Friday, August 28, 2009

On the Healthcare Question: A Rejoinder

I always apologize for doing this, but why? So here is another shameless link to another blog post written by a doctor– and not one of those doctors from the fifties who told us smoking is healthy for us (and who is apparently still telling John that snuff is good for him). Even if you won't agree with him, Eric Chevlen offers a good cross-section of the situation and some factors that may not be readily visible.

One word of warning: it's a bit on the long side, so you may want to pull up a rolling stool, don a hospital gown, grab a decanter of good 20 year old rubbing alcohol, and make yourself comfortable.

Confessions of a Health Care Rationer

My favorite line? "People love honesty, but they hate the truth," Ah, how deep our depravity runs!

Friday, August 21, 2009

Reading the Word with Liza Hamilton, Part 1

I love the Dickensian depiction of the "dour Presbyterian" Liza Hamilton in Steinbeck's East of Eden: "Her head was small and round and it held small round convictions...She had a code of morals that pinned down and beat the brains out of nearly everything that was pleasant to do".

Throughout the novel, Steinbeck is determined to bury her simple fundamentalism by the burgeoning free-spirited, individualism of her husband Samuel, his friend Lee, and their curious reading of Genesis 4. Samuel remarks, "Give me a used Bible and I will, I think, be able to tell you about a man by the places that are edged with the dirt of seeking fingers. Liza wears a Bible down evenly." This begs the question, Who's reading their Bible rightly? The seeking fingers or the even wearing?

Ultimately, there is room at the hermeneutical table for both readers. The Word is relevant and timely, answering burning questions of burdened fingers. If I cannot approach the Word with my aches and fears and joys to whom else may I go? It has the words of life.

Contra Steinbeck, however, it is not the only way or even the best way to read. To paraphrase Newbigin, the Bible does not have answers to all our inquiries because more often than not we are asking stupid questions. Our reading and preaching today has joyfully joined the ranks of Samuel and Lee, hungry for individualistic, therapeutic, myopic tidbits. This Sunday morning snackfood energizes us for another week of living within our own story, the one untarnished and uninterested by the one in Scripture.

Joining Liza in evenly wearing our Bibles is crucial. What breaks to the fore from Genesis to Revelation are not anecdotes for our ailments but the thundering story of God gaining glory for himself by redeeming a people and recreating a world. And we are guests on that sacred ground.

Tuesday, August 18, 2009

Oliver O'Donovan and Public Health Care

“It is a Western conceit,” O’Donovan writes, “to imagine that all political problems arise from the abuse or over-concentration of power; and that is why we are so bad at understanding political difficulties which have arisen from a lack of power, or from its excessive diffusion.” He cites the example of Somalia, admitting that “such power as there has been has, as a matter of course, been abused.” But a more crucial problem is that “political power was never strong enough to cope with the daunting natural obstacles.”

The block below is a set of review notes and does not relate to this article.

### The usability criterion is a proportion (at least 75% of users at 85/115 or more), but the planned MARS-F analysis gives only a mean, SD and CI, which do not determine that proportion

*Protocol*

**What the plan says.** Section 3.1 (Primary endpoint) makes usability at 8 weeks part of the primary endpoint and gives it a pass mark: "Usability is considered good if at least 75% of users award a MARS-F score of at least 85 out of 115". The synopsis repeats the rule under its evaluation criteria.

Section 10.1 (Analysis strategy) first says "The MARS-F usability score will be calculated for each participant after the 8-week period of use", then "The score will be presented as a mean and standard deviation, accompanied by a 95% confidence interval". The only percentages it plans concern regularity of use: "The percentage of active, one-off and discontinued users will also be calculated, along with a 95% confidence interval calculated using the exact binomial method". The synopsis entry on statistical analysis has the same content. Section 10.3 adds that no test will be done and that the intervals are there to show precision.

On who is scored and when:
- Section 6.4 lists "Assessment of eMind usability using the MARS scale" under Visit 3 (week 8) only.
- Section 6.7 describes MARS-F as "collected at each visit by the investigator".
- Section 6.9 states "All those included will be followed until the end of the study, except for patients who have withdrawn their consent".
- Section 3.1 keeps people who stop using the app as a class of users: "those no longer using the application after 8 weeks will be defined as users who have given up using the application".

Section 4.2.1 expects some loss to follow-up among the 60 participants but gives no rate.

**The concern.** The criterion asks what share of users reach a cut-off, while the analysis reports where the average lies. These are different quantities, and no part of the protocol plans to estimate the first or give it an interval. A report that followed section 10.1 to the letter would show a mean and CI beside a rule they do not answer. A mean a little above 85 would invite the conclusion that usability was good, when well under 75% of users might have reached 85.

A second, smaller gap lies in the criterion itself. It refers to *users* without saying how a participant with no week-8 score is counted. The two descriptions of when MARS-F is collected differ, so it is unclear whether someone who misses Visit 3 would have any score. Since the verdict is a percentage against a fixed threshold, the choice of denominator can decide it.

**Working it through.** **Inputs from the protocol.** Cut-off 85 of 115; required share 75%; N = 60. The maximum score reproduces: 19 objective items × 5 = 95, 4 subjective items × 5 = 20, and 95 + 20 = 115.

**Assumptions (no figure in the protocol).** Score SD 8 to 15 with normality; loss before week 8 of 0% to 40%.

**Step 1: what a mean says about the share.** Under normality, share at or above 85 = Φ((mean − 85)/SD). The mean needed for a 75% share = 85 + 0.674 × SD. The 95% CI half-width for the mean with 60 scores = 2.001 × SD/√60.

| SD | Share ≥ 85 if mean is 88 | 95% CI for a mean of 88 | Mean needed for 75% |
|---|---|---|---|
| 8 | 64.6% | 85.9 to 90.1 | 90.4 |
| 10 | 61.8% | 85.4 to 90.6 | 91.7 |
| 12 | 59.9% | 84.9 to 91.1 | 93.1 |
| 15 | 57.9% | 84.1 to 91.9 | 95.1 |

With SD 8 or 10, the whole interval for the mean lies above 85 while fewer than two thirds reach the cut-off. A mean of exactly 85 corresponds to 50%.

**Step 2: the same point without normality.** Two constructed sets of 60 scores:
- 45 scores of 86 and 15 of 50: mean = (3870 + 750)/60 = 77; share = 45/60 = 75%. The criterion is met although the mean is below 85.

Disease and famine, he suggests, are as crucial “enemies” as tyrants and invaders, since they are “depoliticizing forces” that “prevent people from living in communities, from coordinating their efforts to the common good; from protecting one another against injury and maintaining just order; and from handing on their cultural legacy to their children.”

The above is a short blog post from Peter Leithart, where he is summarizing some of Oliver O'Donovan's thoughts from his 1996 book, "The Desire of the Nations." The skepticism of nation-state power that O'Donavan bemoans is relevant to the current debate over reforming health care. One of the main criticisms that is lodged against pursuing the option of a public health care plan is that health care is not a right, it is actually a commodity, or a privilege. Therefore, the American government, with a public health care plan, would be providing something that it does not have business or authority to provide. This has been shouted to the world via televised town-hall meetings with the threat that if we go this route we are wittingly lifting up the dust ruffle and inviting the boogy man with the S branded on his chest into our bedroom to have his way with us.

Beyond the obvious ridiculousness of such alarmism there is a more subtle problem with this warning. As O'Donovan is aptly pointing out, can it honestly be maintained that the tyrants that our military defends us from are more "depoliticizing" than the immobilization of our citizens from untreated disease? We have picked and chose randomly where we want government to interfere with our lives- a product of the post-enlightenment skepticism of everything authority. Yet, in the wake of increasing awareness of the things that threaten our health, and the technological wherewithall to combat them can these arbitrary distinctions be maintained? Why do we consider health care a commodity? Seriously, why? Why is this proposed plan any different from the preventative care I get from the United States Marine Corps? Why am I owed one (as a U.S. citizen) and not the other?